Stress is killing us but we can help ourselves

A shocking report has just revealed that three quarters of Britons have felt so stressed in the past year that they felt overwhelmed or unable to cope. Even more shockingly, one in three have felt suicidal and one in six have self-harmed. Women (81%) were more affected than men (67%) and young adults were overall the most severely affected.

Apart from the direct misery of stress, it can also lead to serious health problems if it’s prolonged – including digestive disease (such as IBS, stomach ulcers), heart disease, insomnia, headaches, depression, weakened immunity, diabetes, infertility, loss of libido and erectile dysfunction and muscle pain.

It seems reasonably obvious what multiple factors might be causing this epidemic. They would include poverty, overwork and insecure work, insecure housing, poor diet, lack of exercise, constant exposure to threatening world news leading to fear of the future, lack of contact with the natural world, addiction to social media, obsession with consumerism and appearance and more.

In Chinese medicine – and more broadly in Chinese culture – there is a good understanding of the relationship between external factors and internal factors. For example in infectious disease, the relationship is between the external pathogen (virus or bacteria) and our internal immune system. We may not be able to avoid contact with the external factor but we may be able to strengthen our internal resistance.

Of course we should always make strenuous attempts to reduce exposure to pathogens (historically by ensuring clean water, hygienic waste disposal for example) in the same way that we should make strenuous efforts to achieve a political, economic and educational system that helps all of us lead happy rather than deprived and unhappy lives.

But I think it’s fair to say that in nearly every situation, we have some room to work on the internal part of the relationship – to improve our own ability to deal with external stressors. As a Tibetan Buddhist teacher once said, you can’t cover the entire road with leather but you can cover your own feet (and make shoes for others).

Learning and teaching ways to reduce out stress response, and to recover from stress when it gets out of hand, is vital for ourselves, our friends, families and communities, and our patients if we are practitioners.

And luckily, there are tried and tested ways available. These include:

  • Slow coherent breathing – a simple technique that works to shift us from a tense and stressed sympathetic (‘fight or flight’) state, to a parasympathetic ‘rest and relax’ one. For more information about this core practice, you can watch this video.
  • Exercise. All exercise seems to be beneficial in reducing stress, whether intense and aerobic, or more moderate like walking (especially in nature). Playing games or sport with others can add to this effect if it’s fun and sociable.
  • Yoga, qigong and tai chi. Since these Asian-origin practices incorporate slow breathing and mindfulness, they are especially valuable in stress reduction. You can watch my (rather long) video about what is known as ‘internal exercise’ here.
  • Meditation/mindfulness. Simple meditation (best learnt in a class) can teach us to train our minds in a way that allows us to monitor our feelings and gain some control over negative states such as stress. However there is some interesting research that suggests that ‘mindful movement’ – the slow conscious movement of the sort practised in yoga, qigong etc. – may make mindful stillness and attention easier to achieve than when sitting still. And both meditation and yoga/qigong etc. deliver one other important benefit – time on our own when we can attend to our own needs rather than the expectations of others.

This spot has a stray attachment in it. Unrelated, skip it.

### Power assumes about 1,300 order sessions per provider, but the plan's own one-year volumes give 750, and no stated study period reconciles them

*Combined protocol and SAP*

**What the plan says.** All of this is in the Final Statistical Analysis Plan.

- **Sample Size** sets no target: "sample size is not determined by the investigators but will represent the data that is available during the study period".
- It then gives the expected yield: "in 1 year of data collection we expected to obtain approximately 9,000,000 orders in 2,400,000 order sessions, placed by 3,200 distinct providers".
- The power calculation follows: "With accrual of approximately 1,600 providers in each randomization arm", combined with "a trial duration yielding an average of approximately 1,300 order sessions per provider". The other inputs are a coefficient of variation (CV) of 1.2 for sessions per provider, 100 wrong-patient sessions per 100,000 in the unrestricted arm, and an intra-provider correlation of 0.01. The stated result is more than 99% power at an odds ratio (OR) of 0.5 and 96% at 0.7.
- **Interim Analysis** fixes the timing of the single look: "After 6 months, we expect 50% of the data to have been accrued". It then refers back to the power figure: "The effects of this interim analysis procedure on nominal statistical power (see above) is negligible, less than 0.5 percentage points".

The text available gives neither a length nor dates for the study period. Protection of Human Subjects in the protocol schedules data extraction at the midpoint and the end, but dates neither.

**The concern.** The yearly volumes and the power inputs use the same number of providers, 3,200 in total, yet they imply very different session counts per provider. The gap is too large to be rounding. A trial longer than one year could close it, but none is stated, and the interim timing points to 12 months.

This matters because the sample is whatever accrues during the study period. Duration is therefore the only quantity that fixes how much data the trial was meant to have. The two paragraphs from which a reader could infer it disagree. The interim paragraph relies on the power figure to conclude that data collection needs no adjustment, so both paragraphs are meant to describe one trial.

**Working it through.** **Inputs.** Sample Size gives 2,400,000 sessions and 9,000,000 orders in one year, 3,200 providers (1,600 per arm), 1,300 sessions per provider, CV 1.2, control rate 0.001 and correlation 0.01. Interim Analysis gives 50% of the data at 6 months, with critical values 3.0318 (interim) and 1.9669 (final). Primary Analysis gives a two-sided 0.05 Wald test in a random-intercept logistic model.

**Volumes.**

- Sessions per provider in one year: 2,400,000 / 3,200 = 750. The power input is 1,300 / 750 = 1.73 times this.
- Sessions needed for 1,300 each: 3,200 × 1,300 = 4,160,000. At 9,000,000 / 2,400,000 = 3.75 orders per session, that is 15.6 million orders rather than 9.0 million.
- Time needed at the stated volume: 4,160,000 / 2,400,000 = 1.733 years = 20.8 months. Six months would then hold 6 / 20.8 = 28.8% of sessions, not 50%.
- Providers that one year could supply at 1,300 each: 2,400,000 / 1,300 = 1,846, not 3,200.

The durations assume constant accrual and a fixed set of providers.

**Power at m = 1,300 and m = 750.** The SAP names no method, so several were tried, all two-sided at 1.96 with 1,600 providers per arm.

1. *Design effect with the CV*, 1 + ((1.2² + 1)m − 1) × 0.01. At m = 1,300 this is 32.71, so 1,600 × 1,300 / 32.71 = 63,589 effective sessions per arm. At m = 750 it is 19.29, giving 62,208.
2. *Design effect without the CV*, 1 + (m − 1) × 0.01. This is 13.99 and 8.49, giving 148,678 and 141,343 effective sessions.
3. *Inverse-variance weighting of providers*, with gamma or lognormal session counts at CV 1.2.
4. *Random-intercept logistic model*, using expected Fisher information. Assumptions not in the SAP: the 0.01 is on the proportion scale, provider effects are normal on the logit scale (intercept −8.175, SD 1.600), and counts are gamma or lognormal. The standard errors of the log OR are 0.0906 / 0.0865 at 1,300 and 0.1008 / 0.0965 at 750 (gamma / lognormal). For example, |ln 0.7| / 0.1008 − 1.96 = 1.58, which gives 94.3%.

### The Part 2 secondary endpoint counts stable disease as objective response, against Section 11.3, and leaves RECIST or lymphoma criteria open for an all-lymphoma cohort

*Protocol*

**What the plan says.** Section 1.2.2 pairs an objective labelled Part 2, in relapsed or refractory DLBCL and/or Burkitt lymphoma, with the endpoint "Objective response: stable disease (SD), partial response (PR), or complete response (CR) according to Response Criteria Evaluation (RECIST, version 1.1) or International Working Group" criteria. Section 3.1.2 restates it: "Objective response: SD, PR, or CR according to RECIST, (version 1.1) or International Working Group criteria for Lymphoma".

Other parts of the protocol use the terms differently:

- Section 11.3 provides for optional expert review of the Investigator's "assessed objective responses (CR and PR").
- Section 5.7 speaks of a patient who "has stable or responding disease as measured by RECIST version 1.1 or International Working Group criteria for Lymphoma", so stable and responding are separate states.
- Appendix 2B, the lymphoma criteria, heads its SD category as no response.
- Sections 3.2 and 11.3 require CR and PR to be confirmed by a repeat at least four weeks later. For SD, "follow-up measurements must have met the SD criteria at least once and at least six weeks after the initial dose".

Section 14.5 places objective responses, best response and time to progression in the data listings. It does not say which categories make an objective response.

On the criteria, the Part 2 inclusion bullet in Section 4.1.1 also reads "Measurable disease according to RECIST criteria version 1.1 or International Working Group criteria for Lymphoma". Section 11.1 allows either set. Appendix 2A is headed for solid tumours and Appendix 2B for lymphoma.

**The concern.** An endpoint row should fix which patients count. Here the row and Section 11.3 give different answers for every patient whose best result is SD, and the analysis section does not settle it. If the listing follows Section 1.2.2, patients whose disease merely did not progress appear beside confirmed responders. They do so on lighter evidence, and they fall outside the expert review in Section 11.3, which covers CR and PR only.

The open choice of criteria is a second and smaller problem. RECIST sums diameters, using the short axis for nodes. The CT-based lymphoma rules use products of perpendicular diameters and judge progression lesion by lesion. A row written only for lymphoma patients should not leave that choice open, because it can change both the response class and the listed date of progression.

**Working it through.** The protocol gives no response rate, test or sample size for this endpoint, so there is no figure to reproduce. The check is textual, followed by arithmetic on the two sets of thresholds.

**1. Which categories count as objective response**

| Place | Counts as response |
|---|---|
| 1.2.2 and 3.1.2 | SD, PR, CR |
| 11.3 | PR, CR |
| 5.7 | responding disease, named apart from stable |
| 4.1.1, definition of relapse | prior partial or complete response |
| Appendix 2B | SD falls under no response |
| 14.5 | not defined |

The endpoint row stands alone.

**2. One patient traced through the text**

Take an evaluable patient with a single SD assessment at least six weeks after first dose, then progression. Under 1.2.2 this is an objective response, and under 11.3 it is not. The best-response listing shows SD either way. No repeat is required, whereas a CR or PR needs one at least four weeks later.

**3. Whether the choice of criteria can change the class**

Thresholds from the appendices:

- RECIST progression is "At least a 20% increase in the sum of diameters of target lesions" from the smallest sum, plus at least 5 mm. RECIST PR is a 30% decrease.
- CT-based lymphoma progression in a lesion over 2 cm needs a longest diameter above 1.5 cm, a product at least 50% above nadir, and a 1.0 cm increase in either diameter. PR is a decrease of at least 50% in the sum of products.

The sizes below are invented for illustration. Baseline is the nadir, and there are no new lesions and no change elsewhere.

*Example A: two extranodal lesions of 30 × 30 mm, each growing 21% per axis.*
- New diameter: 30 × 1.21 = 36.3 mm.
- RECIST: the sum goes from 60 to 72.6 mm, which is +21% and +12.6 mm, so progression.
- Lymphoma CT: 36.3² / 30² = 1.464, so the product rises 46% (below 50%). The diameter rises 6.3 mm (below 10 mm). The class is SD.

• Contact with nature. We have lived in natural environments for most of our evolutionary history, and it is no surprise that even something as simple as looking at pictures of trees will reduce blood pressure and stress hormones. For a discussion of the different ways that connecting to nature can enhance our physical and emotional health, you can watch this video.
  • Family and friends. One of the great skills of managing life is to identify which are the vital ingredients we want to keep sight of, then to try and arrange our lives so that we can find space for them. Connection with other humans is the essence of homo sapiens’ survival and we neglect it at our peril. Friends and family need to be embraced and enjoyed, and beyond that we have the potential to turn even the brief everyday contacts we have with passing strangers into nourishing meetings – with a smile, an acknowledgement, a few kind and friendly words and so on. In this way we benefit both ourselves and the other person.
  • Practising gratitude. Cultivating gratitude feels like a valuable way to counteract harmful emotions such as dissatisfaction and greed. For some of us, life is relatively easy (we live in comfortable parts of the world and don’t have to struggle for basic survival) while for others it is much more challenging. But while we don’t want to engage in the smug satisfaction of those whose lives are richly endowed, I think it’s fair to say that whatever our life is like, there is some room for gratitude … for food when it’s there, for the sun when it rises, for the singing of birds, the smile of a loved one, the simple fact of being alive.

 

 

 

 

 

 

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